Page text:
Activist group that doxxed SCOTUS justices says it’s been banned from TikTok

The radical pro-choice group that doxxed six Supreme Court justices who are expected to overturn Roe v. Wade claims they have been permanently banned from TikTok.

Ruth Sent Us, which also called on extremists to storm Catholic church services, complained about the ban from a backup account Saturday.

“Our account was mass-reported and ‘permanently banned’ last night,” the backup account, @RuthSentU, said, calling on followers to lobby the social media giant’s legal team to get the original account restored.

It shared a screenshot of the warning, “Your account permanently banned due to multiple violations of our Community Guidelines.”

While Ruth Sent Us did not specify the exact violation behind the ban, it has sparked outrage for its protests targeting the private homes of the justices as well as Catholic churches.

The backup account’s ban announcement included video footage of some of those protests, with women marching outside the homes in outfits inspired by “The Handmaid’s Tale,” Margaret Atwood’s dystopian novel in which women are forced to give birth.

Ruth Sent Us let their followers know their original TikTok account was banned.
TikTok/@ruthsentu
Ruth Sent Us
The radical group shared screenshots of the ban to followers, proving they lost access to the account.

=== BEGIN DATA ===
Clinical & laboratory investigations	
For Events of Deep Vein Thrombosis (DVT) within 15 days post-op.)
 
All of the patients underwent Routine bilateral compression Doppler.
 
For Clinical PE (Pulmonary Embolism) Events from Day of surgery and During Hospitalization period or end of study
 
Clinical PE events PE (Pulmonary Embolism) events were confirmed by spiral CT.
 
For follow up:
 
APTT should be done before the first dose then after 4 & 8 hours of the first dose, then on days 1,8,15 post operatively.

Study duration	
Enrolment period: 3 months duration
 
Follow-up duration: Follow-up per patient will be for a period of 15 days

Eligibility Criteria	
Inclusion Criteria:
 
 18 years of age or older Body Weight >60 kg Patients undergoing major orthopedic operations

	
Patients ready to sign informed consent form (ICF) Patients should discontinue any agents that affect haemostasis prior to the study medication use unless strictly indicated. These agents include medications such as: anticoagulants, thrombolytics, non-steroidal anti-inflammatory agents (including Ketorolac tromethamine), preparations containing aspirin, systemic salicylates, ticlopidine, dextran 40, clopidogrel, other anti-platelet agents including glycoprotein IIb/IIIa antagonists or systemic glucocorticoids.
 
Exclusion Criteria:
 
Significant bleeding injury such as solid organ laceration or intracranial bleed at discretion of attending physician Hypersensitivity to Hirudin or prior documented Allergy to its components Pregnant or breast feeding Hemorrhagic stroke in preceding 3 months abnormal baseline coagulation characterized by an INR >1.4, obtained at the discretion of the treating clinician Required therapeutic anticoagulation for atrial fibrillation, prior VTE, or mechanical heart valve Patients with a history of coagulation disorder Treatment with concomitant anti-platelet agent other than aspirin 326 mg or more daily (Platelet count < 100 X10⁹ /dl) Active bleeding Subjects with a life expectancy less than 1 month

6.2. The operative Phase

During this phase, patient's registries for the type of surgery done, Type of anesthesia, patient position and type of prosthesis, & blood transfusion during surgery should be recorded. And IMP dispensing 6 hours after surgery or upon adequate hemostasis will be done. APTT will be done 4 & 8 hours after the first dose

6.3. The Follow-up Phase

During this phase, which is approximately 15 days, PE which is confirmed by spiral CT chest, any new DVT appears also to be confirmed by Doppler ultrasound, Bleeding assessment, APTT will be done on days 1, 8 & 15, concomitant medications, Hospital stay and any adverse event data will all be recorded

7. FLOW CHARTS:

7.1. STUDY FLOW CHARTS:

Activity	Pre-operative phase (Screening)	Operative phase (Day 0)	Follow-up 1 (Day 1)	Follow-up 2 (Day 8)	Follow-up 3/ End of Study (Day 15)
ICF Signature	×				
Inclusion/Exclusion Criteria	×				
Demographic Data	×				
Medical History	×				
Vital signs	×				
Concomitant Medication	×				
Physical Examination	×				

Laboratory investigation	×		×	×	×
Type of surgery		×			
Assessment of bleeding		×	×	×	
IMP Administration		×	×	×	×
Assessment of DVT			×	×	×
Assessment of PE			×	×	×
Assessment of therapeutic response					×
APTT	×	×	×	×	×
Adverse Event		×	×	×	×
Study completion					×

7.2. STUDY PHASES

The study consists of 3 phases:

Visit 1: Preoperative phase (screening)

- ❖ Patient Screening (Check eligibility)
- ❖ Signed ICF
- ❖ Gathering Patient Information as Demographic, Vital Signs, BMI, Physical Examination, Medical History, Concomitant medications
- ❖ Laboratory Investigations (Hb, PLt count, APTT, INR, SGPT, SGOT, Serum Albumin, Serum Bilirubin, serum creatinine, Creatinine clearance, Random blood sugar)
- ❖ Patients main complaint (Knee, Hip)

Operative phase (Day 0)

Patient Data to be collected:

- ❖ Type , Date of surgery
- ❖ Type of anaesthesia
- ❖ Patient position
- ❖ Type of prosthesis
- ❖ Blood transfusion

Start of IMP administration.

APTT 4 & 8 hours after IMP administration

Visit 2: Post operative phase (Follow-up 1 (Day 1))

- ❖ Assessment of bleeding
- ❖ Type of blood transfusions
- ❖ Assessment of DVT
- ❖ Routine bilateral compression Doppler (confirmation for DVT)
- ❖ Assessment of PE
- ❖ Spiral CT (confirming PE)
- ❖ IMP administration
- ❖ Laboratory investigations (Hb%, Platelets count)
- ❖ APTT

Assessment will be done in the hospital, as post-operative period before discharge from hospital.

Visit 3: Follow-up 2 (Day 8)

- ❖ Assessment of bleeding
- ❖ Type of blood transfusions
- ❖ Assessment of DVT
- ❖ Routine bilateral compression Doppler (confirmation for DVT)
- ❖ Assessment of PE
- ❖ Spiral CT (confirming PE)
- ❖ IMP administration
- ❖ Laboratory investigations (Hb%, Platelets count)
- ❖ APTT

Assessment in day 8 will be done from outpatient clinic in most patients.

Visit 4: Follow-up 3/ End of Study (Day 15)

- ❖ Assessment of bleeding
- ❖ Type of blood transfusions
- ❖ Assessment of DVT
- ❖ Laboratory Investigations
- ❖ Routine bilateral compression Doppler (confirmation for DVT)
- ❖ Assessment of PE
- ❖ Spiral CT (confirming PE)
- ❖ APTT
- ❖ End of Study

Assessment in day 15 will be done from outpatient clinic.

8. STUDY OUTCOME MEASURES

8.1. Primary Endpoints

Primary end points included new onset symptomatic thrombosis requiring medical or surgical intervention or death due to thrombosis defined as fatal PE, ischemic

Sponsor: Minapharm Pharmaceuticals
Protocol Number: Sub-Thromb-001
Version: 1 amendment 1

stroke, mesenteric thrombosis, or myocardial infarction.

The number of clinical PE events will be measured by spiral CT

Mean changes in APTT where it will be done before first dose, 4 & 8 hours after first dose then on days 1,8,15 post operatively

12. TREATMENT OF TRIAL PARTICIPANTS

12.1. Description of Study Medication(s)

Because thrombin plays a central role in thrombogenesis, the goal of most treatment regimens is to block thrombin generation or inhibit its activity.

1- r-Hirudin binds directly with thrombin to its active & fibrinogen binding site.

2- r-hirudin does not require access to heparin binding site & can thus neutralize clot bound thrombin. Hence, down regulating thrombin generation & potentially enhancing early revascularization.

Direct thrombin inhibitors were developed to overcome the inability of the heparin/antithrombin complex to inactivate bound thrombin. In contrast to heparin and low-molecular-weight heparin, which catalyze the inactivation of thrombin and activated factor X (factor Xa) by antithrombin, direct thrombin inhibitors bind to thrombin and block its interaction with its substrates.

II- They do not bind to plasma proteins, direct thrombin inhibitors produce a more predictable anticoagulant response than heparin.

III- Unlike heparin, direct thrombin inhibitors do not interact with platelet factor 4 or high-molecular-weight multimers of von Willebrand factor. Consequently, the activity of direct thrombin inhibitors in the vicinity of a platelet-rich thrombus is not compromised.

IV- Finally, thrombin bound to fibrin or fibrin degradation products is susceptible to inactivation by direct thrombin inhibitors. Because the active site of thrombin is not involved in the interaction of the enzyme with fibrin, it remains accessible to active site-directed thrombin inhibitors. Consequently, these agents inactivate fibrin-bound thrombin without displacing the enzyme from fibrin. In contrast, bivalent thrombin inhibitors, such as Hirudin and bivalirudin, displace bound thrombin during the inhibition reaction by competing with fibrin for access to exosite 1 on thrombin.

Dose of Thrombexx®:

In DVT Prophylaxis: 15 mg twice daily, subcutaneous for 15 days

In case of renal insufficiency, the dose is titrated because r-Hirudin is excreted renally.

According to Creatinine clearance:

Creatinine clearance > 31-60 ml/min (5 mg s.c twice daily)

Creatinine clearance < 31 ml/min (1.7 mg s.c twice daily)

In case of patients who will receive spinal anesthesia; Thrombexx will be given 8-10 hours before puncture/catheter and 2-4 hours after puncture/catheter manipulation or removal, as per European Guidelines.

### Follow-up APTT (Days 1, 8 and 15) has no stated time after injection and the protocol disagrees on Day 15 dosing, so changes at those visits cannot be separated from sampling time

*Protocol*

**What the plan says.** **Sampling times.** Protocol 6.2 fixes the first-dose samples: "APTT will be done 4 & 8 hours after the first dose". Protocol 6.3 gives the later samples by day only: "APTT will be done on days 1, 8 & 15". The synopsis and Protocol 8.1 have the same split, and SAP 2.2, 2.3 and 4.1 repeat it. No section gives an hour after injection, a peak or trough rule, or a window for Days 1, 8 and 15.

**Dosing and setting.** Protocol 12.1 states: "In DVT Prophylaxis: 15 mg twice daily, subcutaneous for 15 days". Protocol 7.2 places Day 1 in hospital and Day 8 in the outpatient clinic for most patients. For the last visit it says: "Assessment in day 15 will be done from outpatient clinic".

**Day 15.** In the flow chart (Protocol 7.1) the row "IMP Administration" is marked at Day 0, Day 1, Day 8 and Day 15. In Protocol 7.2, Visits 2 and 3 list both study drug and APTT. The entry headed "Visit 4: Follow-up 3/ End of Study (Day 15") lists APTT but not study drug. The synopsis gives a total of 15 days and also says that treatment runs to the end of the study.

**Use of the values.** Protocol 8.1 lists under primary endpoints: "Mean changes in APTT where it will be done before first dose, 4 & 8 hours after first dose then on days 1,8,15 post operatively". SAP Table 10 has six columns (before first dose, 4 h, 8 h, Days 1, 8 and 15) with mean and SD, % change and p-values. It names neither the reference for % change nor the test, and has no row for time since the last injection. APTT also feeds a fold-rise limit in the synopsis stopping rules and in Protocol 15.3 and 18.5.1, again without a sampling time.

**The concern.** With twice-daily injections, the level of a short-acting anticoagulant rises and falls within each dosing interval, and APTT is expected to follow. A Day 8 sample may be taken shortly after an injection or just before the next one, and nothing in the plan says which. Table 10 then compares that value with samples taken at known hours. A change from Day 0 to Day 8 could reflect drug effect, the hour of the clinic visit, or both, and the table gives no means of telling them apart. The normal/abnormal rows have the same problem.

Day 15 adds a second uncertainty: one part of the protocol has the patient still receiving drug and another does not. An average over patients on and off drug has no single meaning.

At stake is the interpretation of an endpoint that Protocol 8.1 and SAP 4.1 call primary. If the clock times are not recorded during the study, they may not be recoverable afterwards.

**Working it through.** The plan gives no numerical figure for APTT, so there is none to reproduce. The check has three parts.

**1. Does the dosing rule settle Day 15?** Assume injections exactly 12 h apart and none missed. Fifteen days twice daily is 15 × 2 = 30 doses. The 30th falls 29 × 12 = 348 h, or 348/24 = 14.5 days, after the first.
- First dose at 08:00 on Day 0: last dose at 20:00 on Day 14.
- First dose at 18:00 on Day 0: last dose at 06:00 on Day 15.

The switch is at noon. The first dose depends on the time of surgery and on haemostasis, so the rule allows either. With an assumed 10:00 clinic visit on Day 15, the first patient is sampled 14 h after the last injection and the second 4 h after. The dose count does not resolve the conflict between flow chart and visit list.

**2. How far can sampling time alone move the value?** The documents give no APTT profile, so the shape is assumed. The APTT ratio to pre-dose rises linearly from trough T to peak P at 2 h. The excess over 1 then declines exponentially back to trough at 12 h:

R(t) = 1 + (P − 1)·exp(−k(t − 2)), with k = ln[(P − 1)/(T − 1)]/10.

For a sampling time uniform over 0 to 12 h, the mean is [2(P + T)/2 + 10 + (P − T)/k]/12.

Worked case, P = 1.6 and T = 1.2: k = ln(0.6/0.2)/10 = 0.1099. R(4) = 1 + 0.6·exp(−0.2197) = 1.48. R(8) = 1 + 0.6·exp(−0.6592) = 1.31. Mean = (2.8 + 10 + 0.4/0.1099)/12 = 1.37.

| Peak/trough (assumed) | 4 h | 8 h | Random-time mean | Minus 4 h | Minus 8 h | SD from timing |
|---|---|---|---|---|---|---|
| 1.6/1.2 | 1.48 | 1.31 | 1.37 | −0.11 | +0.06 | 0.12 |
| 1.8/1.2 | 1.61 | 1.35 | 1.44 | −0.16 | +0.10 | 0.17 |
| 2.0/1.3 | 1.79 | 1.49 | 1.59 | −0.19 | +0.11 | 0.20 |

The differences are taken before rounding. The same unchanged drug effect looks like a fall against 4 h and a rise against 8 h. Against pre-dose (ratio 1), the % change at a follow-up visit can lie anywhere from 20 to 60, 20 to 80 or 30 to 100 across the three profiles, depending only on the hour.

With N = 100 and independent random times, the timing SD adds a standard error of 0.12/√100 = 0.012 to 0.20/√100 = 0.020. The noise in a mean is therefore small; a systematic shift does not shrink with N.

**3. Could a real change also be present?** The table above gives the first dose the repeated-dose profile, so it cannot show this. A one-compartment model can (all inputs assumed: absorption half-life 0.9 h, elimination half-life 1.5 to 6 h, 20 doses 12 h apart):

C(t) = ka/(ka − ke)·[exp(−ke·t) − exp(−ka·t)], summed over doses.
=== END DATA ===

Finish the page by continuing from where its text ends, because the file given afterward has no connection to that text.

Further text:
TikTok/@ruthsentu

It also again attacked some of the justices expected to overrule federal abortion rights — even calling Brett Kavanaugh “hyper religious” and a “deviant.”

On Twitter, the group bragged about its “bold protest” that interrupted a church service going “viral on TikTok,” crowing how it had “Over 100,000 views, numerous activists inspired, and Catholics upset about our ‘disrespect’ at interrupting mass. GOOD.”

It also further promoted ongoing protests at the justices’ homes, including outside the “traitorous and obscene self-enrichers Ginni and Clarence Thomas.”

Brett Kavanaugh
The organization targeted homes of Supreme Court justices, including Brett Kavanaugh.
TikTok/@ruthsentu
Amy Barrett
They targeted those who are expected to overrule federal abortion rights.
TikTok/@ruthsentu
Ruth Sent Us
Ruth Sent Us labeled some justices as “Hyper Religious” on their back up account.
TikTok/@ruthsentu
Ruth Sent Us protesters
Protesters dressed in “The Handmaid’s Tale” attire.
TikTok/@ruthsentu
The radical pro-choice group
The radical pro-choice group wants to stop Supreme Court corruption.
TikTok/@ruthsentu

The group complained Monday that it was the victim of a “coordinated [right wing] campaign claiming it’s a crime to protest at judges’ homes.“

“That law criminalizes protesting at ANY building occupied by judges, including courts. If enforced, judges are above our first amendment rights,” the group tweeted.

The group’s moniker was inspired by late Justice Ruth Bader Ginsburg and how she “spent her entire life moving the needle towards justice for all,” also highlighting Black Lives Matter.

“We intend to stop the corruption of our Supreme Court, and stop the spread of fascist laws,” the group said. “Instead of waiting for the extremist Court to strip our rights further, we must rise up now.”

TikTok did not immediately respond to requests for comment.

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